Want to hit more targets? Aim better with hyper-targeting.

Hyper-target to find your prospects

OK, so you’re targeting your direct mail, print, and local broadcast by zip codes or subscribers to magazines or newspaper readership or cable channel zones. That’s what you – and most other small and medium size businesses (SMB’s) – have done for decades to generate traffic and awareness that your doors are open.

The problem is that you know it’s so 20th Century and you have a sense about moving into the Digital Age, but you’re not sure where to begin.

Start with what you know: good marketing still means getting the right message in front of the right audience. Internet marketing offers clear alternatives to some of the massive dollars still being spent on direct mail, print and local broadcast.

With Internet advertising, your ad dollars are spent more efficiently by reaching more precise targets.

First and foremost, recognize that the Internet can gather better targeting information than the static traditional methods. Digital data is so widespread in our lives that it’s coined the term Big Data because of the volume, variety, and the velocity at which it’s generated.

Secondly, the best targeting begins with 100’s of millions of individual data profiles. The more characteristics/data points in each profile, the more precisely profiles can be selected and aggregated into targeted audiences with the means of reaching them based on their histories of where they go online.

The data is gathered from sources like your online registrations, cookies, and click/visit activities, plus what’s compiled from social platforms, blogs, sharing sites, Tweets, retail apps – even those cards you swipe at check-out for discounts – are analyzed and modeled for aggregation into very large hyper-targeted audience files for online display advertisers.

These huge troves of data are much more extensive than what search engines like Google or Bing can gather from user search histories. Search Engine Optimization/Search Engine Marketing is effective for reaching audience members that are specifically seeking something at the time, but that only scratches the surface of targeting.

Data-driven Online Display Marketing allows advertisers to create campaigns that serve their ads to large audiences, where and when the users that meet their customer profile will most likely see it.

The two strongest types of targeting are Behavioral Targeting and Contextual Targeting.

Behavioral Targeting uses profile information that is based on an individual user’s viewing behavior to target ads specific to their interests.

Contextual Targeting serves advertising messages based on content being viewed on an individual Web page. Contextual targeting can often be hyper-targeted geographically (Zip code, neighborhoods, cities…) because the content is often of a local context. Contextual targeting based on the Web page being viewed is also an excellent means for real-time targeting based on the viewer’s interests; e.g., vacation, sports, health and wellness…

If your advertising spend on print, direct mail, TV and cable is 10’s of thousands of dollars annually, you owe it to yourself to move some of those dollars into Internet display. Then you’ll have a mix of marketing channels that blends the new with the old.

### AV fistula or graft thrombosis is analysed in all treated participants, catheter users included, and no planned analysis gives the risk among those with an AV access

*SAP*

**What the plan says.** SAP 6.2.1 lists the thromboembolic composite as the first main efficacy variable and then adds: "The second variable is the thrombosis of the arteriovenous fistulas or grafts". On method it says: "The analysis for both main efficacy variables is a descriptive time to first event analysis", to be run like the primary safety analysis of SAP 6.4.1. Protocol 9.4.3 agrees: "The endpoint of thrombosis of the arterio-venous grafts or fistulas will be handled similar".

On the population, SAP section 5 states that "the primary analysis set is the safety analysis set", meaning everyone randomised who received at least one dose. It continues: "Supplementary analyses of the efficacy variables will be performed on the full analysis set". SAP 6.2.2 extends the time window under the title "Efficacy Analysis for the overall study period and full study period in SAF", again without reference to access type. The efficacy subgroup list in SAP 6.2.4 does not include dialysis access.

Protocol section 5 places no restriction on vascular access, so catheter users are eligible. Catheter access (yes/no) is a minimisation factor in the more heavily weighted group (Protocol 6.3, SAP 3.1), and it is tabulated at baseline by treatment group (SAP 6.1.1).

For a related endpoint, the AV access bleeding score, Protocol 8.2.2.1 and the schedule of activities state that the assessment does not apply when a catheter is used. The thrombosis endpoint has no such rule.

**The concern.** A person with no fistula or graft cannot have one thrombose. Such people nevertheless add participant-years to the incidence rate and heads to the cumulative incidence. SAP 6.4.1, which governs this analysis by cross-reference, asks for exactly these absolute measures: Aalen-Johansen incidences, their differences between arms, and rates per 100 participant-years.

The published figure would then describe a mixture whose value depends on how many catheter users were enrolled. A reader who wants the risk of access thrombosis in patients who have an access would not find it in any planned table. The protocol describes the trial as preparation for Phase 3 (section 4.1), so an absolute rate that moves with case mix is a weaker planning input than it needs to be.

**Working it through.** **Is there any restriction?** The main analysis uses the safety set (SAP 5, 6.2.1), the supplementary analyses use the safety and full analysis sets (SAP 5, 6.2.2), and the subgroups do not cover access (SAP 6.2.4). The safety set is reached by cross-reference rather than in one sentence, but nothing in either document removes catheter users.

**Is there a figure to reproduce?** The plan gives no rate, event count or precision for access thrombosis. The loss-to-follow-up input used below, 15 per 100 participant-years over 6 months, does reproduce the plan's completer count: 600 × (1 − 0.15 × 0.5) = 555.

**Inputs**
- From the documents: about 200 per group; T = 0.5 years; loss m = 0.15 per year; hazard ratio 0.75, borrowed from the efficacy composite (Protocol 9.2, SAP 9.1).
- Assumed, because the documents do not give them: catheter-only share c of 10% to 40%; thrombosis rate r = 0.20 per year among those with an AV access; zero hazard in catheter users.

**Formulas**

Purposeful social media


The blogosphere is bloated with the pros and cons of social media for businesses. Everyone has a point of view, but a lot of them are so wrapped up in their advocacy that they miss the point.

Namely, “Why are we doing this?”

It seems like businesses spend way too much time thoughtlessly devoted to participating in social media because it’s popular or “experts” say it’s important as a channel or your competitors are “in that space” or because that’s what the big brands do….

Yes, organizations should use social media. But the hidden cost of social media is the time it takes to sustain your presence. Your organization can go small, medium, or large with a commitment as fits your budget, but without that commitment, your strategy will fail.

So start with “What are we trying to achieve to advance the mission of our organization?”

Then you can create a strategy that devotes resources that are appropriate, sustainable, and within your budget of time and money.

Non-profits and social action groups, for example, need to spread the word to grow their community to advance their overall mission. That’s a very strong alignment with what social media can deliver. With that purpose front and center, even smaller ones can devote significant personnel resources to the social media channel on a daily or weekly basis.

For profits, on the other hand, might want to be more incremental in their social media purposes considering they have other dollars working in other channels.

For example, if yours is a smaller business, your purpose can be as simple as maintaining a current Web presence so those that visit your site will see current information rather than having a negative impression from seeing a site that obviously hasn’t changed from the day it was started.

You can start with a Web site you can update yourself. And choose a single social network that has the members you want to reach to view your site. As you update your site with a sale or new product or service, you can send a tweet to followers and/or post to your social network.

And think about a blog for your site. It’s not that hard (or time-consuming) to create more than one short new blog post each month. It not only engages your audience, it’s one of the best SEO tactics to increase your ranking on the major search engines to bring new viewers to your site.

Most importantly, start with purposes that you can comfortably sustain. You can always add more resources and personnel devoted to a more complex strategy.